Circe | Friday, February 5, 2010

The overhead would require one more coat of paint, so I lightly sanded yesterday's efforts, after which I did the usual cleanup.  I also sanded the ongoing varnish projects:  hatch frames and engine box components.

The rigger was here for most of the morning working on installing the new headstay within the existing furler (we moved it indoors to make the work more pleasant), and measuring for the new lifelines.  In between discussing various aspects of those projects with him, I worked on the rudder tube.

When I extended the rudder tube earlier in the project, I'd left the tube extra long where it exited the deck.  Now, armed with the original cap, I determined where to cut the rudder tube, marked it carefully, and sawed off the excess.


The outside diameter of the new tube was slightly larger than the inside diameter of the cap assembly, so I spent some time shaving down the tube as needed to get the cap to slip over the top.  Eventually, I got it where it needed to be.

That done, I could measure for the new rudder shaft, which was ultimately the purpose of this exercise.  The new shaft would obviously need to be quite a bit longer than the existing one.  To measure for the shaft, I inserted a wooden extension handle it the rudder tube and marked it at the top end (where it exited the metal cap) and at the lower end (where it exited the hull, a location I could match up with the existing rudder shaft).  I added in an appropriate length for the shaft to extend above the cap, where the tiller head itself would attach, and thereby determined the length of the new shaft.  In the near future, I'd take the old shaft and the measurements to a local machine shop to have the new shaft fabricated.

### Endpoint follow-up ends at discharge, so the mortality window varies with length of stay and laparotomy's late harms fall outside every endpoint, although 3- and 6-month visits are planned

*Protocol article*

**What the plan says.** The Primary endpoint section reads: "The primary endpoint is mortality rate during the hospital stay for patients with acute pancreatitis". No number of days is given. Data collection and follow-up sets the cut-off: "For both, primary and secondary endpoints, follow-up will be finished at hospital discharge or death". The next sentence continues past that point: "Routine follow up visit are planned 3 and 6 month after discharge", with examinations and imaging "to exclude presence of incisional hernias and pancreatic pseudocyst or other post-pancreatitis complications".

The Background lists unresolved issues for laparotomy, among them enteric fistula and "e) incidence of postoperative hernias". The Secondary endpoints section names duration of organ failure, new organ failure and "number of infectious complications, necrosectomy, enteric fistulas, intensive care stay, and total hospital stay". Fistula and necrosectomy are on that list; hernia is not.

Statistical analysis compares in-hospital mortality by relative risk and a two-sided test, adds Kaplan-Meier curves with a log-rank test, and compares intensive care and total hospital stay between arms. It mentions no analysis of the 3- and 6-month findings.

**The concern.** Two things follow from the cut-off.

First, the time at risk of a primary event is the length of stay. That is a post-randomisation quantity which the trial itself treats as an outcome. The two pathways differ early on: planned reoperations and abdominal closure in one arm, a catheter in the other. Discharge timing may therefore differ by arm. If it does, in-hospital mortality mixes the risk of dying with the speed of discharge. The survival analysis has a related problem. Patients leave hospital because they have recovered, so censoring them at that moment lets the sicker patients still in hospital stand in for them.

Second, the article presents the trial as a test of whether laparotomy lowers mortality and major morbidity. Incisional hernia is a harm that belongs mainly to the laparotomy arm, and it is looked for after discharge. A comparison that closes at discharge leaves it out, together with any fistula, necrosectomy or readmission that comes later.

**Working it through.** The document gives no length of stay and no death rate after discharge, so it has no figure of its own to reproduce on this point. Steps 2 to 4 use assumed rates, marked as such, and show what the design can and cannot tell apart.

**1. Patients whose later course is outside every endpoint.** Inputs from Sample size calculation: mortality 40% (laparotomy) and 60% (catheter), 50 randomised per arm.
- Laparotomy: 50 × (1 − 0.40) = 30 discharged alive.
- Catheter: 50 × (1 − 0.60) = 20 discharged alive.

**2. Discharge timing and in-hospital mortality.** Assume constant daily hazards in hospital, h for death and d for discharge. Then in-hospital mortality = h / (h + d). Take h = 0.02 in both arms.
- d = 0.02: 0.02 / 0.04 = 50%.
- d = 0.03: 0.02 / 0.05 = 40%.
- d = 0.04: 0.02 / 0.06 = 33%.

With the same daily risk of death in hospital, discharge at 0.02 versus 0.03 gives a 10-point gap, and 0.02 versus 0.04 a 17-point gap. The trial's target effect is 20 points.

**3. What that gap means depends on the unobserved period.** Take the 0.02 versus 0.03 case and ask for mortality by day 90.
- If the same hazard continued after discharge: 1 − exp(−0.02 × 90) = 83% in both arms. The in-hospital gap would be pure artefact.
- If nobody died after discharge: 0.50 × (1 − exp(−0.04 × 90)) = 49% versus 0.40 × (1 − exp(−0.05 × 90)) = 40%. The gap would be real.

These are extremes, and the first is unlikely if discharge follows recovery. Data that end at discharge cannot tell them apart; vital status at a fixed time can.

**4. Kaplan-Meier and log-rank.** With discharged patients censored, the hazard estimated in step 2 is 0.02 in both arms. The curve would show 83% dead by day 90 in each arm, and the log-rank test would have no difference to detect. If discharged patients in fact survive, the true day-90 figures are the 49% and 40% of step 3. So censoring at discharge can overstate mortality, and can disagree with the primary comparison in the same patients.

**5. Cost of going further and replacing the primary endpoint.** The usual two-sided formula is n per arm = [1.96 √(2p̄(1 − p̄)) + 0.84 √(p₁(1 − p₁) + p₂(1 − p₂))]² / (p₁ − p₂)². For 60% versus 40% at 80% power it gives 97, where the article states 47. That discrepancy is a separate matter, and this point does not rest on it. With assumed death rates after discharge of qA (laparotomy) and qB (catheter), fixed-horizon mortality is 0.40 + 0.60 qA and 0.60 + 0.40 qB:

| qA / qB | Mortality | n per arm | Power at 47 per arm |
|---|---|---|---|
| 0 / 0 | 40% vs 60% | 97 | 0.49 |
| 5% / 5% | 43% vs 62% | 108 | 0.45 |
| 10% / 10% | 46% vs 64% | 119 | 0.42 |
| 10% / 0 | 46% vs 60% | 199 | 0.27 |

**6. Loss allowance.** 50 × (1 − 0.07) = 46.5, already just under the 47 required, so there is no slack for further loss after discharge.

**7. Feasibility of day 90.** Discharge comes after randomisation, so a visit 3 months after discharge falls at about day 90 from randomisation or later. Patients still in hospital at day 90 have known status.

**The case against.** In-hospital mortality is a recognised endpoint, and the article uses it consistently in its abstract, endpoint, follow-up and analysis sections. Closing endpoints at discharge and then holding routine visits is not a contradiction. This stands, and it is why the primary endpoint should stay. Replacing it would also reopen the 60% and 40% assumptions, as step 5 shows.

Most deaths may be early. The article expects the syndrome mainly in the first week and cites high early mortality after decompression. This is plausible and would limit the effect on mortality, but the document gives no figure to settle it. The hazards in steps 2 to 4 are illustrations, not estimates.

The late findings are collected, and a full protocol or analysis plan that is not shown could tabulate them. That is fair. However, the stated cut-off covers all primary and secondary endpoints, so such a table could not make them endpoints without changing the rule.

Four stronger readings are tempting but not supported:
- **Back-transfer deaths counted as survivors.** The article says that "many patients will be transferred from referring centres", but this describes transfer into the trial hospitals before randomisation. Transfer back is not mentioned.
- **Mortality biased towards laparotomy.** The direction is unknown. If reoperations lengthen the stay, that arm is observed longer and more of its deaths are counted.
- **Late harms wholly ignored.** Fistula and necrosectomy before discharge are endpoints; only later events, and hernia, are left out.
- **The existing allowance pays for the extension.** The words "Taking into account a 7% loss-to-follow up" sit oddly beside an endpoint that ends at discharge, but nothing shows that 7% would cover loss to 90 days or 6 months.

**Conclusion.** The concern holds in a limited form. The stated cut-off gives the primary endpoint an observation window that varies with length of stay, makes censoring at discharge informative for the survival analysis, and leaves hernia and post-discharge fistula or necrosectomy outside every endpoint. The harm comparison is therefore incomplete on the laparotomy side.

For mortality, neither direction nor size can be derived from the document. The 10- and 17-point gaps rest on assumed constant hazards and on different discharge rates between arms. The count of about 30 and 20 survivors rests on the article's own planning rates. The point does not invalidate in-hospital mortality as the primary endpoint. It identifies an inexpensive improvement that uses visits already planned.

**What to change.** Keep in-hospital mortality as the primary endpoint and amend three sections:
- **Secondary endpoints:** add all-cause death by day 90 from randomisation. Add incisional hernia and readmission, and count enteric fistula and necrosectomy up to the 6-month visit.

After tacking off, I applied the third coat of semi-gloss white enamel to the interior overhead, completing the job.





I next applied another coat of varnish to the various pieces underway, wrapping up the day.


Total Time Billed on This Job Today:  7.25 hours

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